There are many sources of support for such employers. The difficult thing is knowing where to go and what to choose. Mental Health First Aid is now very common in companies around the country. There’s the voluntary Mindful Employer Charter, where employers can sign up to supporting the mental health and wellbeing of their workforce. There are also several toolkits, such as those produced by Acas, Business in the Community and Public Health England.
Business in the Community (BITC), working with Public Health England, have prepared toolkits on mental health and suicide. There are training courses to enhance resilience, as resilience is often an important component of wellbeing.
The Chartered Institute of Personnel and Development (CIPD) has lots of material on this topic. There are many different types of line manager training, from organisations such as CIPD and the Chartered Management Institute.
If you are a small company and want to support your employees’ health and wellbeing, you can get some informative toolkits online, as well as comprehensive training for line managers to help them understand how a good leader should act.
Why is ensuring the wellbeing of employees now more important than it has ever been
There are lots of things going on now that make people anxious, such as the uncertainty of Brexit and whether we will have enough workers to fill vacancies. Who will remain? How will we cope? There is a sense of anxiety that didn’t exist before.
There are certain sectors, such as the NHS, where 1.3 million people are working under intense pressure, with health workers feeling demoralised, anxious and overworked. So, there’s no better time than now to say that we must support the staff we’ve got because we don’t know how many of them we’re going to have in the future. Furthermore, we should be ensuring that the staff we now have are well, and we need to help them be resilient and positive.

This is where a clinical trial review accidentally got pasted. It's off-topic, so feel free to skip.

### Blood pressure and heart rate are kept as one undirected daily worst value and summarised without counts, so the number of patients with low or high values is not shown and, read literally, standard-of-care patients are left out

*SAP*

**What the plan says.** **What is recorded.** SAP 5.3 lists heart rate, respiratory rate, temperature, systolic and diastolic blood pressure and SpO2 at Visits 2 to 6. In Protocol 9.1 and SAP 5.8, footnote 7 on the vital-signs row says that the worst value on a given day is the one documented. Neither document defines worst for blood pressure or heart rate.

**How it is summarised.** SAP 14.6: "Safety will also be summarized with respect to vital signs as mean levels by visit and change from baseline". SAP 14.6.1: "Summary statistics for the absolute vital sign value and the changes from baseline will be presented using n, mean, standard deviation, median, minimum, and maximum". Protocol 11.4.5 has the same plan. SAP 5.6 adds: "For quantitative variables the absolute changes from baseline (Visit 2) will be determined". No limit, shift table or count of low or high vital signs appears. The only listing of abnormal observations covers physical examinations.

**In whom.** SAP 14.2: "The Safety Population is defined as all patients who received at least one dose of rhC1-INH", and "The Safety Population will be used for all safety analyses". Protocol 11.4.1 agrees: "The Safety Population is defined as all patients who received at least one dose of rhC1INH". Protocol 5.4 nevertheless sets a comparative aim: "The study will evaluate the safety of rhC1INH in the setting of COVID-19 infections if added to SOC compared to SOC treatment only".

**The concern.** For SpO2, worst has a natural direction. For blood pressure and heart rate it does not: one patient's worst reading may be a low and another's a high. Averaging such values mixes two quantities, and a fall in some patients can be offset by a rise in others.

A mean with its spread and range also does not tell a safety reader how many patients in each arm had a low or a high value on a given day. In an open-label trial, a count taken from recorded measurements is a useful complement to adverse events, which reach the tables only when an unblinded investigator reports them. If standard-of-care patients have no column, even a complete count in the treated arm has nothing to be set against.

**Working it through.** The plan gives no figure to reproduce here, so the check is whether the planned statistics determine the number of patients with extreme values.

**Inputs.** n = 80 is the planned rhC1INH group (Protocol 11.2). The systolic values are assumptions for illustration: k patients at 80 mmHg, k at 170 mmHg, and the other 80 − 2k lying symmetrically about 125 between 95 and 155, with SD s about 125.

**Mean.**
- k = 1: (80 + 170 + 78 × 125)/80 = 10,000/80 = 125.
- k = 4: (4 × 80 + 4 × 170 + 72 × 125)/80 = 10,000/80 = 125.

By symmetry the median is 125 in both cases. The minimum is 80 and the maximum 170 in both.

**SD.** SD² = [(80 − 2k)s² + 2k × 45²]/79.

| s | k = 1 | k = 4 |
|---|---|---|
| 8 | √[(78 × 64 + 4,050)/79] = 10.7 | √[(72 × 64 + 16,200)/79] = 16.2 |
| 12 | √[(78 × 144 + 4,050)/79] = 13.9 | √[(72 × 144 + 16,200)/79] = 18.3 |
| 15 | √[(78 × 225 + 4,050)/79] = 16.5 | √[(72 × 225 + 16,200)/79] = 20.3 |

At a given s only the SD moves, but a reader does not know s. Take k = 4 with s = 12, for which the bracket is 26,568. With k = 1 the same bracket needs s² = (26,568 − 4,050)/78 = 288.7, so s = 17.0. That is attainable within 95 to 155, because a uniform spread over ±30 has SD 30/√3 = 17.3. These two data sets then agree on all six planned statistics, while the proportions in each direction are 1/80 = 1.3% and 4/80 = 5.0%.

What is the role of senior line managers in promoting wellbeing
Firstly, you must persuade line managers that it is an important topic, since they have many business priorities, such as delivering a certain level of productivity or bottom line for their bosses. You have to help them understand that if they support their workforce and its wellbeing, this will lead to a reduction in presenteeism, which is costlier to a company than absence.
In addition, they need to understand that supporting their staff is going to give them a more engaged and productive workforce. You must enable them to do this. It’s not just about giving managers courses of training, but also ensuring that they can maintain these skills and are supported by the top of the house in this area, because they can be under a huge amount of stress.
What incentives can be given to line managers and senior managers to take up responsibility for wellbeing
You could incentivise them through their appraisal. In many companies, appraisals are linked to promotion and remuneration. Some organisations’ appraisals expect managers to meet certain requirements relating to the health and wellbeing of their staff. You can also incentivise managers financially.
However, you would hope that one of the best incentives for a line manager is seeing that their staff are doing extremely well and that the company is performing well because of improvements in wellbeing. Managers could be rewarded by getting promoted for this.